• Yes, I find I have to be totally rested to do any study and only do bite sized chunks as too much triggers far worse neurological symptoms than physical exertion. It took several years for me to be able to do any cognitive activity and I have to be very disciplined in knowing when to stop. As you say, it’s a great challenge at times when your brain always wants to busy but you have to switch it off.

  4. Jan Porter says:

    The few posts I’ve read since subscribing have been very informative. I now appreciate the cost involved for you. The people I’ve encountered with ME/CFS have all been of above-average intelligence, ambitious and intellectually curious. It begs the question of whether they are more prone to developing the condition. I recently encountered research by Jerome Kagan connecting introversion with higher levels of the stress hormone cortisol. Introverted individuals are generally more reflective than extroverts. Do more introverts develop ME/CFS than extroverts? I’ll try to parse out some of my energy to chase that thought down in the future. Thanks for spending some of yours to share your experience.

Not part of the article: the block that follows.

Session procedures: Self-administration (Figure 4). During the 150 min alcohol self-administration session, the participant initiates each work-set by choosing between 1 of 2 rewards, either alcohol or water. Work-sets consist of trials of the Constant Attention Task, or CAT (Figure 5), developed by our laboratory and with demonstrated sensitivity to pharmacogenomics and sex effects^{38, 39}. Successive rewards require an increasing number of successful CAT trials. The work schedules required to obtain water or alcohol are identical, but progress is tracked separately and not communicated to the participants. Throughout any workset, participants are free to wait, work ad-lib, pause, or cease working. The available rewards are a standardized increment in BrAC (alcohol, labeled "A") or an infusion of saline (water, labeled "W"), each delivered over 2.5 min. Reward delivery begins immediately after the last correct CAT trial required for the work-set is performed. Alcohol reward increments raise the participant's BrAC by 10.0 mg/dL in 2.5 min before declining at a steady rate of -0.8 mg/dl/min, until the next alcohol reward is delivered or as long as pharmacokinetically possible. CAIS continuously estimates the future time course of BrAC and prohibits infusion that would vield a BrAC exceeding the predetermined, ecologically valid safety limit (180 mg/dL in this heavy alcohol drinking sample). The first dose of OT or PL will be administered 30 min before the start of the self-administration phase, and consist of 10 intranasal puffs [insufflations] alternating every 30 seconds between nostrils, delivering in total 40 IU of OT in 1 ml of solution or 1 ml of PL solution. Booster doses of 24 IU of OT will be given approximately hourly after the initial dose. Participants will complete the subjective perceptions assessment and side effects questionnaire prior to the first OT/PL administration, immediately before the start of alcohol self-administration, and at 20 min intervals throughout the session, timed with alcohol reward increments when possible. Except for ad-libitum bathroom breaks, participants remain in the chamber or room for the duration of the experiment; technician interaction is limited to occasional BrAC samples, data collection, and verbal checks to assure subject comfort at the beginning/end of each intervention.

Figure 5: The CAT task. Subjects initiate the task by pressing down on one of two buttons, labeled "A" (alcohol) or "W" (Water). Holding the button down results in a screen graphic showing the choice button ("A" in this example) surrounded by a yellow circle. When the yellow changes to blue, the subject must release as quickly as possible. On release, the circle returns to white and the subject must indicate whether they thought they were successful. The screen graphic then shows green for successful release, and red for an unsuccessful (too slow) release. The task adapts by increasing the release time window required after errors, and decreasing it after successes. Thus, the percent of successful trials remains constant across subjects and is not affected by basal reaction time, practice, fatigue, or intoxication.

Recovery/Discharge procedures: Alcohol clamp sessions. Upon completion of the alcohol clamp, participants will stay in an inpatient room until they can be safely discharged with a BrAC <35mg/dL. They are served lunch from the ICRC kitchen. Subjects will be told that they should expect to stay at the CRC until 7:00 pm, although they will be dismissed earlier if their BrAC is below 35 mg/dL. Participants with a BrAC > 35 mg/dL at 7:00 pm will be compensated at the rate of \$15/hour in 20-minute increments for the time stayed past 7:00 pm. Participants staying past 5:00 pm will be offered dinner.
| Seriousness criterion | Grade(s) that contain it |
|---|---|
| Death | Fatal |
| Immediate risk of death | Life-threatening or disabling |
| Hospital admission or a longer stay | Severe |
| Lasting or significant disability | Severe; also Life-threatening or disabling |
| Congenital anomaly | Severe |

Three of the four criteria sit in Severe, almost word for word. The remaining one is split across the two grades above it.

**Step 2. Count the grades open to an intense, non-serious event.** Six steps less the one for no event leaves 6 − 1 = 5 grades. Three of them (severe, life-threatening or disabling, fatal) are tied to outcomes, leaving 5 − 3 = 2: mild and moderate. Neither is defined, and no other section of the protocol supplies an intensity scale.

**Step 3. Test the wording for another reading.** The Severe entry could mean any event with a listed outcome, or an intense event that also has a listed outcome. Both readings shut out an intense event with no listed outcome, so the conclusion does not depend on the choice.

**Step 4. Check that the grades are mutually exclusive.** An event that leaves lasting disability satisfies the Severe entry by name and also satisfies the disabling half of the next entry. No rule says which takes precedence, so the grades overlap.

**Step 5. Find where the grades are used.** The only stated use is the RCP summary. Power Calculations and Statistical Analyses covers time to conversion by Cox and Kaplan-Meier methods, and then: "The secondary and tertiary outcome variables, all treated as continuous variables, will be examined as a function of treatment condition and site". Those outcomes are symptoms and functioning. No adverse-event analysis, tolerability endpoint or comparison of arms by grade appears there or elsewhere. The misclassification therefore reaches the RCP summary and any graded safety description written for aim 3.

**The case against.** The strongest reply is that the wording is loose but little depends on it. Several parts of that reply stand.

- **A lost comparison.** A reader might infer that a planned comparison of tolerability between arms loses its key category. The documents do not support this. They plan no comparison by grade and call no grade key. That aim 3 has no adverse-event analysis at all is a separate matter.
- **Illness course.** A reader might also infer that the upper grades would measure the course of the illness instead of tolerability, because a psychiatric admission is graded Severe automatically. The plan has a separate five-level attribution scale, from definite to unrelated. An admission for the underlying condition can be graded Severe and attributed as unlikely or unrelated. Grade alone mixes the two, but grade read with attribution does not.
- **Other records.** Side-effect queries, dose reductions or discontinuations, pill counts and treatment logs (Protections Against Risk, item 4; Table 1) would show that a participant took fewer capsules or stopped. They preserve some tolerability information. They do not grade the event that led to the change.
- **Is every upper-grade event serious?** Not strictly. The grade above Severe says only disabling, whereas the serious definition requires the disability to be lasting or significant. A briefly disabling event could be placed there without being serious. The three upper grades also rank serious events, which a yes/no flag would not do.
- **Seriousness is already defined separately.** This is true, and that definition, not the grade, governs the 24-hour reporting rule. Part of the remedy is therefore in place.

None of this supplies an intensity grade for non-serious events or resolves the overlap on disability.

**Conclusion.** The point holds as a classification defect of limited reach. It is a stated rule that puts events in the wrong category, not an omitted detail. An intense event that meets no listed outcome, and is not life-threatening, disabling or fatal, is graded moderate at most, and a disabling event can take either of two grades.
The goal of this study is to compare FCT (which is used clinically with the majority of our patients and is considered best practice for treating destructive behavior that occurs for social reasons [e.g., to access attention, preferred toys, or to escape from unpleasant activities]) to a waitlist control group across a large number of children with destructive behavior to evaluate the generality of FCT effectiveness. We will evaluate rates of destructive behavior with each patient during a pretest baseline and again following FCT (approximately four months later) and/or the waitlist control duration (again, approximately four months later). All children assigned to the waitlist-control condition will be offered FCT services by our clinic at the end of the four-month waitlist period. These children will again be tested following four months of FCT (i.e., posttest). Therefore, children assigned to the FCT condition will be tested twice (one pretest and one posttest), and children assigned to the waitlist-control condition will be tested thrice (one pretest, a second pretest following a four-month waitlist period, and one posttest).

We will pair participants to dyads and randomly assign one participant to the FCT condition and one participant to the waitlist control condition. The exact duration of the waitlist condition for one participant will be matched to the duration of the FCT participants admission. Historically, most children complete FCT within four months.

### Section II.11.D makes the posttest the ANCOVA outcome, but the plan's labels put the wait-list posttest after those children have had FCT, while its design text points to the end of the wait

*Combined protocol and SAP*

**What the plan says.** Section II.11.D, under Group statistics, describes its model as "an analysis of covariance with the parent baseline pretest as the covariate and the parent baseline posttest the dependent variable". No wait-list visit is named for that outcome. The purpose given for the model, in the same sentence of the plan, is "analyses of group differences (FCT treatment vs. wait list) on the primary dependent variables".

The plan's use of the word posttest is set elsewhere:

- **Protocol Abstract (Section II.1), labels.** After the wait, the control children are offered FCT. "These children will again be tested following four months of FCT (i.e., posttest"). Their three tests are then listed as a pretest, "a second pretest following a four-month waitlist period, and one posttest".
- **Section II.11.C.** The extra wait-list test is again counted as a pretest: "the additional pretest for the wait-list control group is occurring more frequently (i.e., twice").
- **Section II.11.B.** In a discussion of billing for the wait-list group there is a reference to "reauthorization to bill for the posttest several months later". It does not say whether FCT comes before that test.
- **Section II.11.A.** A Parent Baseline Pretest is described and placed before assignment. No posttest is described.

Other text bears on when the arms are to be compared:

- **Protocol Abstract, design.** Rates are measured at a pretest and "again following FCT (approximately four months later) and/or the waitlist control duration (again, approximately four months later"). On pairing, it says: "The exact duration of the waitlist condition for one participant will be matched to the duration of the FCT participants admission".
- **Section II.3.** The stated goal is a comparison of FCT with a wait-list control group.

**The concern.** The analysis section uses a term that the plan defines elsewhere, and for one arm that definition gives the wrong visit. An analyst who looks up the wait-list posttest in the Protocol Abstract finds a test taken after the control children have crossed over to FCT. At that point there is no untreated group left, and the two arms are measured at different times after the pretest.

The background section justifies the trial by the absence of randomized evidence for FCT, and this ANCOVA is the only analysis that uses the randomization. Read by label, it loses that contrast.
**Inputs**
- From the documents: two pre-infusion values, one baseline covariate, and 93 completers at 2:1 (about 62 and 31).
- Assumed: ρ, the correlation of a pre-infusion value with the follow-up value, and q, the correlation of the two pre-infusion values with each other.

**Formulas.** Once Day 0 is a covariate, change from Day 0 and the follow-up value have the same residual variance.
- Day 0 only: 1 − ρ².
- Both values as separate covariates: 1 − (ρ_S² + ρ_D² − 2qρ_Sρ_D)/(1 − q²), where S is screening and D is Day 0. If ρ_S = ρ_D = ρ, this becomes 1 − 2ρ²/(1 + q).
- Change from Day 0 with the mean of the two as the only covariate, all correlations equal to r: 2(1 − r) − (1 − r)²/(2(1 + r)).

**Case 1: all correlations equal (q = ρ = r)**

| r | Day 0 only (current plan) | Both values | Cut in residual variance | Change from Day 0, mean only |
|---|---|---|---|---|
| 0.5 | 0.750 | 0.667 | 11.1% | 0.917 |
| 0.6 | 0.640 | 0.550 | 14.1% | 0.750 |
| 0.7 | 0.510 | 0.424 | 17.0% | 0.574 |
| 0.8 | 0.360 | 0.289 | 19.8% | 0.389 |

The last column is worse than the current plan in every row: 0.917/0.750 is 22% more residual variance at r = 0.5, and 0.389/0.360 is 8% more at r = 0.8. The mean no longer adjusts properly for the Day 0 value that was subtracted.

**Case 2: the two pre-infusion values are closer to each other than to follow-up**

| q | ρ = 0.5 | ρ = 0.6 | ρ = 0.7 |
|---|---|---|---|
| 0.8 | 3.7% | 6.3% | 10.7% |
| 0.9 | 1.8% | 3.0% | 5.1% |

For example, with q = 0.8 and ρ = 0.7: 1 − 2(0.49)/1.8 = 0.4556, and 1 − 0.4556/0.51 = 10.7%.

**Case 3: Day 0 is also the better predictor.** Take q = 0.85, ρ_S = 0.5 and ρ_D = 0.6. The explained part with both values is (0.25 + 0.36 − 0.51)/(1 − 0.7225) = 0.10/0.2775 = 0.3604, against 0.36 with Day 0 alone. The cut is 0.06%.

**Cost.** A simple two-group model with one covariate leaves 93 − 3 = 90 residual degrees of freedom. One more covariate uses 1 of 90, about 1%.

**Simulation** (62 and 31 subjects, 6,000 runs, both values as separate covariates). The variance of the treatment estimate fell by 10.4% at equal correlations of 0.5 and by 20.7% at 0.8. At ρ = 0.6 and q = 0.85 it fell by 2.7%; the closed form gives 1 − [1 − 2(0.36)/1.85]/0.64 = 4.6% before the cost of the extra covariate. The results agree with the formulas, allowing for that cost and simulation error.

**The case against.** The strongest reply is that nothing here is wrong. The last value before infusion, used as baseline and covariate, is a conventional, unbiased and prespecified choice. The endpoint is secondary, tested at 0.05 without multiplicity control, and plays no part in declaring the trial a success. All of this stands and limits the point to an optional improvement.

• You raise some interesting questions. The high achiever debate is one I’m well aware of but had never considered the introvert/extrovert question before. I too would be interested too know if there’s a connection. Thanks for commenting.

      • tipsforme says:

        I think I’m right in remembering cortisol is usually lower for us so this doesn’t quite fit. An effect I definitely have is difficulty remembering where I’ve read stuff! If I *can* read I think I usually comprehend it well at the time. My working memory is technically in the average range (7 +/-2 items) and from being a psych student I know it wasn’t great before I got ill. There was a marked difference in my experience of learning though. It always came pretty easy before, then I felt like I went into exams not knowing anything. One of the ME researchers (can’t remember name…) said something about about causing damage when we concentrate too long on one task if there’s brain blood flow issues because there’s less blood going to other brain regions (similar to dangers of exercise I think). Maybe this is related to the perceived over achievers thing?